themselves. Global maps of sea level trends, for example, even when derived from 2 decades of observations, still show distinct patterns of
natural and forced variability and thus overshadow signals of ocean mass or steric contributions

Time and space dependencies of trend uncertainty and accuracies:

To investigate this timescale dependency, we truncate the VLM

Mean rms

The same evaluation for the dependency of uncertainty on time and level of comparability

VLM estimates from different datasets (e.g., AVISO–PSMSL-250 km and ALES–GESLA–ZOI) are biased compared to trends inferred from GNSS observations. Based
on Monte Carlo simulations (see Appendix Fig.

Next to the record length (see Sect.

Moreover, as mentioned before, the multi-mission calibration applied (MMXO) reduces intermission biases and regionally coherent systematic
errors but does not feature a calibration against TG. The median bias identified for ALES–GESLA–ZOI could be affected by a drift of the mission used
as a reference. In contrast, the AVISO dataset does not include time-dependent intermission biases and might therefore be additionally influenced by
systematic effects of, e.g., Envisat or Sentinel-3a

Next to altimeter bias drift, nonlinear VLM from contemporary mass redistribution (CMR) changes was shown to cause differences between
VLM

Based on optimal relative thresholds, we estimated an rms

Accuracies of estimated VLM

We highlight the fact that the SAT–TG estimates are not only limited by the broad spectrum of error sources, ranging from systematic to correction errors, such as the residual long-period tides remaining in the TG time series, which all contribute to the error budget of the estimates. Another factor is the possible nonlinearity of the VLM itself, which strongly hampers the comparability with measurements from other geodetic techniques when sampled over different time spans. Thus, addressing this issue in SAT–TG time series could represent a further crucial improvement of the application.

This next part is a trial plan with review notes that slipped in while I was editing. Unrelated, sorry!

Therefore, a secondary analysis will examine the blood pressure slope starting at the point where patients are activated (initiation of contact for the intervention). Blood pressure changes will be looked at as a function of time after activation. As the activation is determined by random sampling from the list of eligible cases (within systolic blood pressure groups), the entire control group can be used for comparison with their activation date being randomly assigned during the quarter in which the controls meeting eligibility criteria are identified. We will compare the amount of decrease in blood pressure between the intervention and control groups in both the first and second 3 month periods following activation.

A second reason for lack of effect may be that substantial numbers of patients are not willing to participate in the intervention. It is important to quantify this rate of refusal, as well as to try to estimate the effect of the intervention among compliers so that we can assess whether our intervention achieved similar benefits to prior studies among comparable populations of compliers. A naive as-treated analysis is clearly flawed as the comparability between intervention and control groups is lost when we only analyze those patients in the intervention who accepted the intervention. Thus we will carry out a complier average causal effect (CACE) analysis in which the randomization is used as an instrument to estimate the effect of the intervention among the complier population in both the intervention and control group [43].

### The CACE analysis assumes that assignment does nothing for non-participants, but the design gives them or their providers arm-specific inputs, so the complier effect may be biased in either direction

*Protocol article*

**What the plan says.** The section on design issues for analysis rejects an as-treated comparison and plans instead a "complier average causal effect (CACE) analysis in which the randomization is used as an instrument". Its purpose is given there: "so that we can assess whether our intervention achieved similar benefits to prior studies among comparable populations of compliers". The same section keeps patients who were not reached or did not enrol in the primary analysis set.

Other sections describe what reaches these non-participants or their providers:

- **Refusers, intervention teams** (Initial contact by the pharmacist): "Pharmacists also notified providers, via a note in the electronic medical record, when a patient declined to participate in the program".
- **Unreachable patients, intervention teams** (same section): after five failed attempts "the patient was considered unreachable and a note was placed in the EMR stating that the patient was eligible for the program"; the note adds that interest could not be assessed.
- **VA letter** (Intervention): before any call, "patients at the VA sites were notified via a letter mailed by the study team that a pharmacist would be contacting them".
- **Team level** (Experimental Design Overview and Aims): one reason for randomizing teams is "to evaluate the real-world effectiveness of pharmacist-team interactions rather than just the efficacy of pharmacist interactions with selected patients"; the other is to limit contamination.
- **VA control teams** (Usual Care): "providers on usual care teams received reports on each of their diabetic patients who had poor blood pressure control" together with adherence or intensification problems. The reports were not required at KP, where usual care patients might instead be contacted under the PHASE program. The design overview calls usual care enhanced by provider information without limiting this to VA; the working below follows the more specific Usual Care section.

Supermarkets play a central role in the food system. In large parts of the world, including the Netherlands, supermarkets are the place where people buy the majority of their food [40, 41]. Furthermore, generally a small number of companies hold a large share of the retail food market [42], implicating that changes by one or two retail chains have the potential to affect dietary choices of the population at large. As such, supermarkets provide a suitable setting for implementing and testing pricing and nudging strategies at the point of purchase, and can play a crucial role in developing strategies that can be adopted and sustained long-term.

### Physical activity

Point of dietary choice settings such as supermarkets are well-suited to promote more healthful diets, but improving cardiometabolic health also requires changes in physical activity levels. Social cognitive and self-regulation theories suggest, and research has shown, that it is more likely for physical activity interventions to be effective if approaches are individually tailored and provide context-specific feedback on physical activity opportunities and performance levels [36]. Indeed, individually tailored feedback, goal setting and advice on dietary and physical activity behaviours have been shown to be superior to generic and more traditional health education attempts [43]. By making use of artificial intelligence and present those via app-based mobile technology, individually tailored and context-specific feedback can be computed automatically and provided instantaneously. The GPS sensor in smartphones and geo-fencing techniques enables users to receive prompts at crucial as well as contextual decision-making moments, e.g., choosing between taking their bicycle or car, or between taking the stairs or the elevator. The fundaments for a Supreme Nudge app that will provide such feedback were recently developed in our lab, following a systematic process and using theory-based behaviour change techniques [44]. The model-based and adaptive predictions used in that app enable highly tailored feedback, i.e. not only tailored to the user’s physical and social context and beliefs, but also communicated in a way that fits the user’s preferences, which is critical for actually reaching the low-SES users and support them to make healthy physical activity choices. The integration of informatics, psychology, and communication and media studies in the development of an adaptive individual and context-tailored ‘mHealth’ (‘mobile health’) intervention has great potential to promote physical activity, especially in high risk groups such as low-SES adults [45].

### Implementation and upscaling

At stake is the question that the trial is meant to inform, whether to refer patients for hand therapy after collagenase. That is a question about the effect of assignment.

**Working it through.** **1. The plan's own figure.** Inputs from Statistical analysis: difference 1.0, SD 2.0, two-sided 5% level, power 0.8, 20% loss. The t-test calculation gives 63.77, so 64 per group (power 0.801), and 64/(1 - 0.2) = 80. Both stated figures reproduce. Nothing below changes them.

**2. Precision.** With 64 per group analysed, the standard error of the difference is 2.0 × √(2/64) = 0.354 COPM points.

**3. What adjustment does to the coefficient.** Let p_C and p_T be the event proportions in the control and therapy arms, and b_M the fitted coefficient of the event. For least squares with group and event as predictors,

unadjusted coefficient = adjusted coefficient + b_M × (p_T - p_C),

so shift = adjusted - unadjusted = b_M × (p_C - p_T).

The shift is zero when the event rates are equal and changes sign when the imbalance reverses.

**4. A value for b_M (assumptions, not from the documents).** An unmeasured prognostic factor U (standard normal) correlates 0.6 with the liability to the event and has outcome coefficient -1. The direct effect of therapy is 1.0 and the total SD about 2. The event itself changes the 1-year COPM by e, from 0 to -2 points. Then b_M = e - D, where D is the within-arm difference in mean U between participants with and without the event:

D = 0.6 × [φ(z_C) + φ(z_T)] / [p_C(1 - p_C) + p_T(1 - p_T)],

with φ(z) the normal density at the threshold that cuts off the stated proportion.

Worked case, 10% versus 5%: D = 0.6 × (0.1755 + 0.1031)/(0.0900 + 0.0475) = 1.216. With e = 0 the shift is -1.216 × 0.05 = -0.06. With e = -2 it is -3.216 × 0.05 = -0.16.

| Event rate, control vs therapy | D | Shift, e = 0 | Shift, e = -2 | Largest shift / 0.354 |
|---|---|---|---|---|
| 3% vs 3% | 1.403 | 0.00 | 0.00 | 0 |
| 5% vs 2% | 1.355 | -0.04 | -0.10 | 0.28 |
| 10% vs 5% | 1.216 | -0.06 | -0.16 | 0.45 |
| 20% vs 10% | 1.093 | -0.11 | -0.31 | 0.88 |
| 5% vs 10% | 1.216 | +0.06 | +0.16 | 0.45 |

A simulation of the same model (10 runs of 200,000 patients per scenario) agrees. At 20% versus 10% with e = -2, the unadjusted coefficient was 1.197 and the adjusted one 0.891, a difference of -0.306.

We investigate potential improvements of combining altimetry and TGs for coastal vertical land motion estimation. The innovations of our approach are twofold: (1) for the first time, we exploit a global network of high-frequency TG data (GESLA) and dedicated coastal altimetry (ALES) to determine VLM at a variety of colocated GNSS stations. Secondly, (2) we define a zone of influence to identify coherent zones of coastal SL variability, which optimizes the combination of altimetry and TGs. We rate improvements of both innovations against various SAT–TG datasets, which are comprised of along-track and gridded altimetry, as well as high-frequency (daily) and low-frequency (monthly) TG combinations.